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Reconfigurable Computing

Reconfigurable Computing

Reconfigurable Computing (RC) examines the potential of FPGAs for realizing dynamically reconfigurable (adaptive) systems as well as the aspects of reliability, security, and efficiency of future nanoelectronic designs.
Reconfigurable hardware systems are able to implement a desired circuit structure according a given configuration. The research field of architectures of such reconfigurable hardware systems as well as algorithms and applications involving reconfigurable hardware systems is called Reconfigurable Computing.

Background information 
The mainly used reconfigurable devices are Field Programmable Gate Arrays (FPGAs) which belong to the family of PLDs (Programmable Logic Devices).  FPGAs are digital chips that can be programmed for implementing arbitrary digital circuits.  This means that FPGAs have first to be programmed with a so called configuration (often called a configuration bitstream) to set the desired behavior of the used functional elements of the FPGA. FPGAs have a significant market segment in the microelectronics and, particularly in the embedded system area.
Dynamic reconfiguration of FPGAs is the exchange of the FPGA configuration during runtime. Partial dynamic reconfiguration means that parts of the configuration can be exchanged during runtime, whereas the remainder of the configuration stays active. Dynamic and especially partial reconfiguration needs additional hardware support of the configuration manager of the FPGA.
Partial reconfiguration is physically supported in FPGAs since many years. However, the usage for industrial designs is still in its infancy and not yet exploring the great opportunities which might be offered by partial dynamic reconfiguration.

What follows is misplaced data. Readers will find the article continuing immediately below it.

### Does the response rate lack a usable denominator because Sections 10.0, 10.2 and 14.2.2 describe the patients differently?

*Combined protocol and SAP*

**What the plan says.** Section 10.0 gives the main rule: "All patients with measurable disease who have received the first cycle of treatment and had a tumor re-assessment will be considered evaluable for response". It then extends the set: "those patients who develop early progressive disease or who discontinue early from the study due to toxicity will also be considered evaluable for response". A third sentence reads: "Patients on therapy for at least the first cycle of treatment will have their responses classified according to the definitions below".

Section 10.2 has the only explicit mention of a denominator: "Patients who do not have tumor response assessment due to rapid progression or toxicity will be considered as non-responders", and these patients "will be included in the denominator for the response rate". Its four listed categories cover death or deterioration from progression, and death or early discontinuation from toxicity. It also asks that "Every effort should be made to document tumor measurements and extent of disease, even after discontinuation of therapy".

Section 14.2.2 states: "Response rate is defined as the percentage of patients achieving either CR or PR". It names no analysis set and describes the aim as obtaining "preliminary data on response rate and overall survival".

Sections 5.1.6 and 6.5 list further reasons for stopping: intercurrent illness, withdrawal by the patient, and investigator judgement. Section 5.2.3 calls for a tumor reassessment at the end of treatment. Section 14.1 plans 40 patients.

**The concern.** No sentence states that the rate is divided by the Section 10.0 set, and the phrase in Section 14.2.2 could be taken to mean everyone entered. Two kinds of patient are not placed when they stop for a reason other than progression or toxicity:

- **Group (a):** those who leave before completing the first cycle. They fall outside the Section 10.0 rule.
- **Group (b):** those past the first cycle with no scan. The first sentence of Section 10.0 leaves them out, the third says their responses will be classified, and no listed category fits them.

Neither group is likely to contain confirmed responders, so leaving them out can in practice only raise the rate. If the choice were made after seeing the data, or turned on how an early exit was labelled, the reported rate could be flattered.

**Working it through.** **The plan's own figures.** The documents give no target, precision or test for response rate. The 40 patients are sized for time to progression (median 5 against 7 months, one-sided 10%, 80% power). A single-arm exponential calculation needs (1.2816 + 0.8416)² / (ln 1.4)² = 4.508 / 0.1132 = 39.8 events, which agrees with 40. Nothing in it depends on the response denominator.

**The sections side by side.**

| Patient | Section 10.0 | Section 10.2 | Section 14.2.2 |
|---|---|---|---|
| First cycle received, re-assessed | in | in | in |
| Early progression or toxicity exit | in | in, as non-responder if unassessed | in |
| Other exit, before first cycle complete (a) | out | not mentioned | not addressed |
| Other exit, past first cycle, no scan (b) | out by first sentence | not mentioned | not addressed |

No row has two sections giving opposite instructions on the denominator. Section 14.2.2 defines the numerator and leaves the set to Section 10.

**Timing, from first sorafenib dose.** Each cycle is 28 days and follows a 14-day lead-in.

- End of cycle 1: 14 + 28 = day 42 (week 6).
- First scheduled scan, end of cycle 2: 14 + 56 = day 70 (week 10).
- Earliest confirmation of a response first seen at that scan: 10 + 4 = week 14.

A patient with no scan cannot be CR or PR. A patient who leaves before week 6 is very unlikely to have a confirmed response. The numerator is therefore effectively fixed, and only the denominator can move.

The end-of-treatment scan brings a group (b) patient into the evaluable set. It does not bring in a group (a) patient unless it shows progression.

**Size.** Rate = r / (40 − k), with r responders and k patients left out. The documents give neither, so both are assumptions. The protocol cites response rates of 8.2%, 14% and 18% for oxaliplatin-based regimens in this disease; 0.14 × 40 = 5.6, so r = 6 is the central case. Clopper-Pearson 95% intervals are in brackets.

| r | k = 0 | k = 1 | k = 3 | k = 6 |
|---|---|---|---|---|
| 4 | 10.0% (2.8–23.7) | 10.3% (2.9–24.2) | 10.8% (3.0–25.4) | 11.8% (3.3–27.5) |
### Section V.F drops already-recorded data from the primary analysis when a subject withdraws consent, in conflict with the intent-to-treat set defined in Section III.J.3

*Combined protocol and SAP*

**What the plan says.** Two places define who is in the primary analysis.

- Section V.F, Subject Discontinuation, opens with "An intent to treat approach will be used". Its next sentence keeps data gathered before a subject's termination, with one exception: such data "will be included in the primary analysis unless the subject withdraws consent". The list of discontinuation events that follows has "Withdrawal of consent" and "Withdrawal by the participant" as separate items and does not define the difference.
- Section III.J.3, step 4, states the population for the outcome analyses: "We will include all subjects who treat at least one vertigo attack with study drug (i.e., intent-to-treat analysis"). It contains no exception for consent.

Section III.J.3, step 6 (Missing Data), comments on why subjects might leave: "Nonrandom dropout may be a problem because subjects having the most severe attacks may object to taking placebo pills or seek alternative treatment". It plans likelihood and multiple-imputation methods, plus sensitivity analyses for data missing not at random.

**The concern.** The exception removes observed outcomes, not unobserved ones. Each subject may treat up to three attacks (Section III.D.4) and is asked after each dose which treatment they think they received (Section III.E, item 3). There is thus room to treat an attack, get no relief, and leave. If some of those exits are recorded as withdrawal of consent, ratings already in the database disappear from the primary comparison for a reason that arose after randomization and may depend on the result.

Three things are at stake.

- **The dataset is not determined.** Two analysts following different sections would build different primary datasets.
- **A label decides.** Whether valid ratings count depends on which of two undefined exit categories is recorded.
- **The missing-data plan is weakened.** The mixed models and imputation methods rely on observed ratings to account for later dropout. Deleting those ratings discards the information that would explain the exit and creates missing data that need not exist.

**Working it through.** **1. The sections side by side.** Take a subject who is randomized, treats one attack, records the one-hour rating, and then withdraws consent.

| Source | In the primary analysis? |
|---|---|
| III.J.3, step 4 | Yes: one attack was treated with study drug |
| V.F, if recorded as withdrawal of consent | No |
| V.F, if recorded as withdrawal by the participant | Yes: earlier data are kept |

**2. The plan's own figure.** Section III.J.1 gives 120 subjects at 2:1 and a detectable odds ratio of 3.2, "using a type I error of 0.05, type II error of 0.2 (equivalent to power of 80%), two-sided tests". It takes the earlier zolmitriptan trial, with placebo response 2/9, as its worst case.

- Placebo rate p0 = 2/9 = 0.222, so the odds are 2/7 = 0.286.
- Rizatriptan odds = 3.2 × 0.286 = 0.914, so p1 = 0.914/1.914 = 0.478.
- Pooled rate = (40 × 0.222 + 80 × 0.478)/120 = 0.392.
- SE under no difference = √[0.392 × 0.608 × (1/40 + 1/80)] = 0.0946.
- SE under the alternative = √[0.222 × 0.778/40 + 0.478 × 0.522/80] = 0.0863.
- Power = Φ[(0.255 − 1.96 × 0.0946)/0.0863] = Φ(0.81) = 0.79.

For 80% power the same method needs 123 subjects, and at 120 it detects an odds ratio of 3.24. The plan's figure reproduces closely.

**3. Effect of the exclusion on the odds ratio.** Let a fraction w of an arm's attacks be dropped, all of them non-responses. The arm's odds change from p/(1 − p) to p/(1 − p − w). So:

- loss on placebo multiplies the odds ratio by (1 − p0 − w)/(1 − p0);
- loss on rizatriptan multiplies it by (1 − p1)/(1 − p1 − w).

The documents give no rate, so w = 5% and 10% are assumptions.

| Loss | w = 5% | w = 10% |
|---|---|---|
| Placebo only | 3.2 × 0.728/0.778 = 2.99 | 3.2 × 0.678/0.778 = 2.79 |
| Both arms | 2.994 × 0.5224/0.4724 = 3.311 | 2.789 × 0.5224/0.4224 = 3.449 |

FPGA support for partial reconfiguration is the precondition for utilizing partial reconfiguration. However, a corresponding design flow in order to build such a system is also needed. A partial reconfigurable design is usually split into two parts: The a) static part is always present and only configured at power up of the system. In this part, usually the interfaces to peripheral devices, memory controllers, and the access to the configuration interface of the FPGA (e.g., the ICAP for Xilinx FPGAs) is included. The configuration of one or several b) partial reconfigurable parts or areas can be exchanged during runtime.
These areas are usually embedded and surrounded by the static part. In these partial reconfigurable areas,  modules and operations are implemented which can be adapted or exchanged during runtime.

By utilizing partial dynamic reconfiguration, flexible adaptive digital circuits can be realized. These adaptive digital circuits are able to modify their structure at run time in order to cope with environment or requirement changes as well as different user requests. By utilizing this technique, a high degree of flexibility can be reached which leads to energy efficient and high performance implementations. On the other hand, these kinds of circuits are able to be resistant to harsh environment conditions by quick reacting on environment changes through structure adaption.  This behavior leads to more reliable system, if, for example, the reconfigurable system can adapt to certain radiation levels. Furthermore, the security of FPGA-based implementation against physical attacks, like side-channel analysis, fault injection attacks, or reverse engineering, can be enormously increased.

Dr.-Ing. habil. Daniel Ziener